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The inflation-output trade-off: Is the Phillips Curve symmetric? A policy lesson from New Zealand

New Zealand data show that the inflation-output relationship is asymmetric. This asymmetry implies that positive demand shocks tend to increase inflation by more than negative demand shocks of similar magnitudes reduce it. An important implication of this asymmetry is that a monetary authority with the objective of maintaining the inflation rate within a narrow band needs to react more promptly to demand shocks than otherwise be necessary. Alternatively, policy that is slow to respond to demand disturbances will result in higher inflation, and greater losses of output than would be the case with a linear Phillips curve.

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File URL: http://www.rbnz.govt.nz/research_and_publications/discussion_papers/1997/g97_2.pdf
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Paper provided by Reserve Bank of New Zealand in its series Reserve Bank of New Zealand Discussion Paper Series with number G97/2.

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Length: 25p
Date of creation: Jan 1997
Date of revision:
Handle: RePEc:nzb:nzbdps:1997/02
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  1. Douglas Laxton & Peter B. Clark & David Rose, 1995. "Asymmetry in the U.S. Output-Inflation Nexus; Issues and Evidence," IMF Working Papers 95/76, International Monetary Fund.
  2. Alastair R. Hall & Glenn D. Rudebusch & David W. Wilcox, 1994. "Judging instrument relevance in instrumental variables estimation," Finance and Economics Discussion Series 94-3, Board of Governors of the Federal Reserve System (U.S.).
  3. Douglas Laxton & Guy Meredith & David Rose, 1994. "Asymmetric Effects of Economic Activityon Inflation; Evidence and Policy Implications," IMF Working Papers 94/139, International Monetary Fund.
  4. Santomero, Anthony M & Seater, John J, 1978. "The Inflation-Unemployment Trade-off: A Critique of the Literature," Journal of Economic Literature, American Economic Association, vol. 16(2), pages 499-544, June.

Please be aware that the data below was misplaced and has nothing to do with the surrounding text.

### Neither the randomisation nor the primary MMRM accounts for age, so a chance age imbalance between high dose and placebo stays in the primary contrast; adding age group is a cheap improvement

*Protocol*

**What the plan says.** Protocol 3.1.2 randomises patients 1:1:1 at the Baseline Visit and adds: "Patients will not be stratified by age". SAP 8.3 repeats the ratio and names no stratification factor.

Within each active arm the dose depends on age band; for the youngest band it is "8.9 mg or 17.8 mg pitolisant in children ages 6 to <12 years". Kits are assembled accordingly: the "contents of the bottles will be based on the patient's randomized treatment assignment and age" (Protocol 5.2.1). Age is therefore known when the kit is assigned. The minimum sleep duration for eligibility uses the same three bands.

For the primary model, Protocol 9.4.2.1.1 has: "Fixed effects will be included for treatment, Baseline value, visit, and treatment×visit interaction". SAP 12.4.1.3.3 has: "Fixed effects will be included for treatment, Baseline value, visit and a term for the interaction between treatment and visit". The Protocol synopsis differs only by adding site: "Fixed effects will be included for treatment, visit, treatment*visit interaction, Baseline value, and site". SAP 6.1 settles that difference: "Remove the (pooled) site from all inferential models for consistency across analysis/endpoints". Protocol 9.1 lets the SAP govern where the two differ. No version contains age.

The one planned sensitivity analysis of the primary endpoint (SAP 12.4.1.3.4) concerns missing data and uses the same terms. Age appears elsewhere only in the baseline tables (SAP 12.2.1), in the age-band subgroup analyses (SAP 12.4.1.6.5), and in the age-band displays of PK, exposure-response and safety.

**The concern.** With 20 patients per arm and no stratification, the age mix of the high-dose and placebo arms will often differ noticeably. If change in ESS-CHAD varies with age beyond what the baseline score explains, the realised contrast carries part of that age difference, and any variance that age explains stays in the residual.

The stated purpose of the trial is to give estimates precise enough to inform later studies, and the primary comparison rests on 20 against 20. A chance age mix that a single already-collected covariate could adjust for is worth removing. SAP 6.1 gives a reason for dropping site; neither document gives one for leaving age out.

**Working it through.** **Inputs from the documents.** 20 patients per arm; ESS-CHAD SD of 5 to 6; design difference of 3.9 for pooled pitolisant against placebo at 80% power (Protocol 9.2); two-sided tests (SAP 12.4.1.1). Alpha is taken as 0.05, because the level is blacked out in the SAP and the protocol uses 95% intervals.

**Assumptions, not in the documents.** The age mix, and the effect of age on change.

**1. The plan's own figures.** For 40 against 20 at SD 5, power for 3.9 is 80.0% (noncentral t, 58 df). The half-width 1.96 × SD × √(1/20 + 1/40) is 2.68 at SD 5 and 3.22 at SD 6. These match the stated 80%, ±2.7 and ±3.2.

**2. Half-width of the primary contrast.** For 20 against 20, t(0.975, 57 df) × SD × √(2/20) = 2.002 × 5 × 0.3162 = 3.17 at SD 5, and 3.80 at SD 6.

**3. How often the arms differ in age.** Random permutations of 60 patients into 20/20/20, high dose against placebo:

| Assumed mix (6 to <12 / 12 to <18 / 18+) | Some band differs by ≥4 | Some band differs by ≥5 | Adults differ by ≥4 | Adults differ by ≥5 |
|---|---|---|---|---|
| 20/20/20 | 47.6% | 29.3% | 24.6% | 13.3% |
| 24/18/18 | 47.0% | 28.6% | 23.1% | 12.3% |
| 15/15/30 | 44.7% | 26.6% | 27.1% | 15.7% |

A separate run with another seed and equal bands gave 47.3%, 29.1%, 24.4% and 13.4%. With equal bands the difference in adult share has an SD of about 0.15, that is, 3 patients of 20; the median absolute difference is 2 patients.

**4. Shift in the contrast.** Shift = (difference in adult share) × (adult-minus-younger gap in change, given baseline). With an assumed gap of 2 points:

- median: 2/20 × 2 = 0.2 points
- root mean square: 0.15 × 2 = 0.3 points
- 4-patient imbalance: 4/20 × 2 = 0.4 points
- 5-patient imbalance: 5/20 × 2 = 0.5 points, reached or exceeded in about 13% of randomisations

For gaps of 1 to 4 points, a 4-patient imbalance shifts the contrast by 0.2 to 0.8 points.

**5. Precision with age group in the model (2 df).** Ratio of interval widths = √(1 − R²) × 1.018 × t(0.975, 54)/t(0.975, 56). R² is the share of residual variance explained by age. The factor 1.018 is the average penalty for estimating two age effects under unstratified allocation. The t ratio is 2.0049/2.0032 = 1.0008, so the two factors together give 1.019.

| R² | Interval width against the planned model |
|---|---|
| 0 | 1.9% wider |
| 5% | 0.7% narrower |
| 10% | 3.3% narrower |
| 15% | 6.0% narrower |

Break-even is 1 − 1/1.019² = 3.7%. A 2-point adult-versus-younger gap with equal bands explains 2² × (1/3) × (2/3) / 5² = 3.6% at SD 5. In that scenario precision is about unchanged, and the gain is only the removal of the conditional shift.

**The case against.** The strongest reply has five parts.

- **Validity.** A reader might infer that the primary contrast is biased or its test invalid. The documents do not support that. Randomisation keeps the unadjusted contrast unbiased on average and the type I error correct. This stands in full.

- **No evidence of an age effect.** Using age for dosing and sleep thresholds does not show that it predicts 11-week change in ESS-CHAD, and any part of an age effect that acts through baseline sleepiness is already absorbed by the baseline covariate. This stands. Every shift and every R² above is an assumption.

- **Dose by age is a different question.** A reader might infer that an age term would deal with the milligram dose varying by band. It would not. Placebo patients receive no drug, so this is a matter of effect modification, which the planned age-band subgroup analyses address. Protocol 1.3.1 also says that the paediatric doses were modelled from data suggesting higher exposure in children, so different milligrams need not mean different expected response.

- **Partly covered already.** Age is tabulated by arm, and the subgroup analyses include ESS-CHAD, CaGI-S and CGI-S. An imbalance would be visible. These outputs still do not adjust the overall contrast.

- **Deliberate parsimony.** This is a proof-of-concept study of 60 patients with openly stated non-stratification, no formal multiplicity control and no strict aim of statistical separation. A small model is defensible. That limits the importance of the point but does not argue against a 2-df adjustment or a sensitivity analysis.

5. Svensson, Lars E O, 1996. "Inflation Forecast Targeting: Implementing and Monitoring Inflation Targets," CEPR Discussion Papers 1511, C.E.P.R. Discussion Papers.
  6. Brunner, Karl & Cukierman, Alex & Meltzer, Allan H., 1983. "Money and economic activity, inventories and business cycles," Journal of Monetary Economics, Elsevier, vol. 11(3), pages 281-319.
  7. Meltzer, Allan H., 1986. "Size, persistence and interrelation of nominal and real shocks : Some evidence from four countries," Journal of Monetary Economics, Elsevier, vol. 17(1), pages 161-194, January.
  8. Jeffrey C. Fuhrer, 1995. "The persistence of inflation and the cost of disinflation," New England Economic Review, Federal Reserve Bank of Boston, issue Jan, pages 3-16.
  9. Ball, Laurence & Mankiw, N Gregory, 1994. "Asymmetric Price Adjustment and Economic Fluctuations," Economic Journal, Royal Economic Society, vol. 104(423), pages 247-61, March.
  10. Robert J. Barro & David B. Gordon, 1981. "A Positive Theory of Monetary Policy in a Natural-Rate Model," NBER Working Papers 0807, National Bureau of Economic Research, Inc.
  11. Bruce C. Greenwald & Joseph E. Stiglitz, 1988. "Examining Alternative Macroeconomic Theories," Brookings Papers on Economic Activity, Economic Studies Program, The Brookings Institution, vol. 19(1), pages 207-270.
  12. Lawrence H. Summers, 1988. "Relative Wages, Efficiency Wages, and Keynesian Unemployment," NBER Working Papers 2590, National Bureau of Economic Research, Inc.
  13. repec:fth:harver:1418 is not listed on IDEAS
  14. Hansen, Lars Peter & Singleton, Kenneth J, 1982. "Generalized Instrumental Variables Estimation of Nonlinear Rational Expectations Models," Econometrica, Econometric Society, vol. 50(5), pages 1269-86, September.
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